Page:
6. You're low or no maintenance.
It's great that you can pee in front of your significant other and burp out loud while watching Netflix together in your pajamas. Being comfortable around each other is an important aspect of a relationship and can be a sign of true intimacy. But if you find yourself completely apathetic about how you appear to your SO — you have no idea when you last shaved your legs and you're pretty sure this is the third night in a row you've worn that shirt to bed, for example — then you should ask yourself why you used to love getting dressed to impress for them and now have lost that drive.
7. You're apathetic.
One of the biggest signs that you need to contemplate what you're really doing in the relationship is if you have become more or less apathetic about it. Apathy is worse than anger. If you're basically checked out, then you are hurting yourself and your partner — who you probably still care about on many levels — more than you are helping either.
8. Who he is — not what he does — drives you nuts.
Aspects of their personality that you used to find adorable, endearing, or interesting — all of that just drives you crazy now. His "-isms" embarrass you when you're with other people to the point where you feel like you need to apologize (you don't). Your significant other may be baffled as to why, although they haven't changed, you seem easily frustrated with them even though they are doing things you used to like.
9. Small talk is all you've got.
When you start dating, you have deep conversation that fuels your relationship. You get to know each other on so many new and exciting levels, and then as the relationship progresses and your lives become entwined, you have even more important and meaningful things to discuss. If you've started to feel like you need a television or phone between the two of you to even keep the conversation going, then you should take a step back and figure out the cause. Your significant other should stimulate you both emotionally and mentally, and if that's not happening, then the two of you should talk about ways to revive the conversation (and maybe the relationship).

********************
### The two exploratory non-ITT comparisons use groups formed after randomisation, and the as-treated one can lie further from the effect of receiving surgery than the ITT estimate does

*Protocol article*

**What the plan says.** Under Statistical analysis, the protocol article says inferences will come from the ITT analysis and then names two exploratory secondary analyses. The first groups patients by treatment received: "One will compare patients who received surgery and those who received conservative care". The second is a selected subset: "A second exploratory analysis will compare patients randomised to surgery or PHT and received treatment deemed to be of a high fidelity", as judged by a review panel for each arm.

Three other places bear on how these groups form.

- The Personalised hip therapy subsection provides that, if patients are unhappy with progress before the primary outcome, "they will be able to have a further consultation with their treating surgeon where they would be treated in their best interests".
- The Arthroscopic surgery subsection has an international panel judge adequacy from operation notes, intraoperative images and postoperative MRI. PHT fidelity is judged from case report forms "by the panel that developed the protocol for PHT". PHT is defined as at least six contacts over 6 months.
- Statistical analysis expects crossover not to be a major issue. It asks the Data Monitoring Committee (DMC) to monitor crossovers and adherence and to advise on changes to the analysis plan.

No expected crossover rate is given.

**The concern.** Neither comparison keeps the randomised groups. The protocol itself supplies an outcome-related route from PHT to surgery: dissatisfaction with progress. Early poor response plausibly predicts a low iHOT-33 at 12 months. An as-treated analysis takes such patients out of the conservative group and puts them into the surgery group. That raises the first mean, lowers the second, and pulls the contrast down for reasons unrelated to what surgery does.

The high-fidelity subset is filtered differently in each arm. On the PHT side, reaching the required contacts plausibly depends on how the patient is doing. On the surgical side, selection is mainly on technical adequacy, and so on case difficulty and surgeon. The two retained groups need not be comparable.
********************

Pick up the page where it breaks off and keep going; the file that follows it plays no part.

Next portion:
10. You feel trapped.
If you feel like the walls are slowly closing in on you, then it's important that you make your way out of whatever place you feel trapped in. Maybe you think there is more to see, more relationships to experience, or simply more time that you want to yourself that you aren't getting in your current relationship. These feelings are totally OK — as long as you address them and make the right moves toward fixing the problem. It's not fair to you or your partner to remain stationary if you feel the need to move.
11. You love them, but you aren't in love with them.
This is one of the hardest truths to come to terms with, but one that ultimately should be the deciding factor in your relationship reevaluation. If you love the person, but no longer feel the same way about them that you used to, then you should either work on rebuilding that love, or move toward a solution that is right for both of you, even if that means moving on.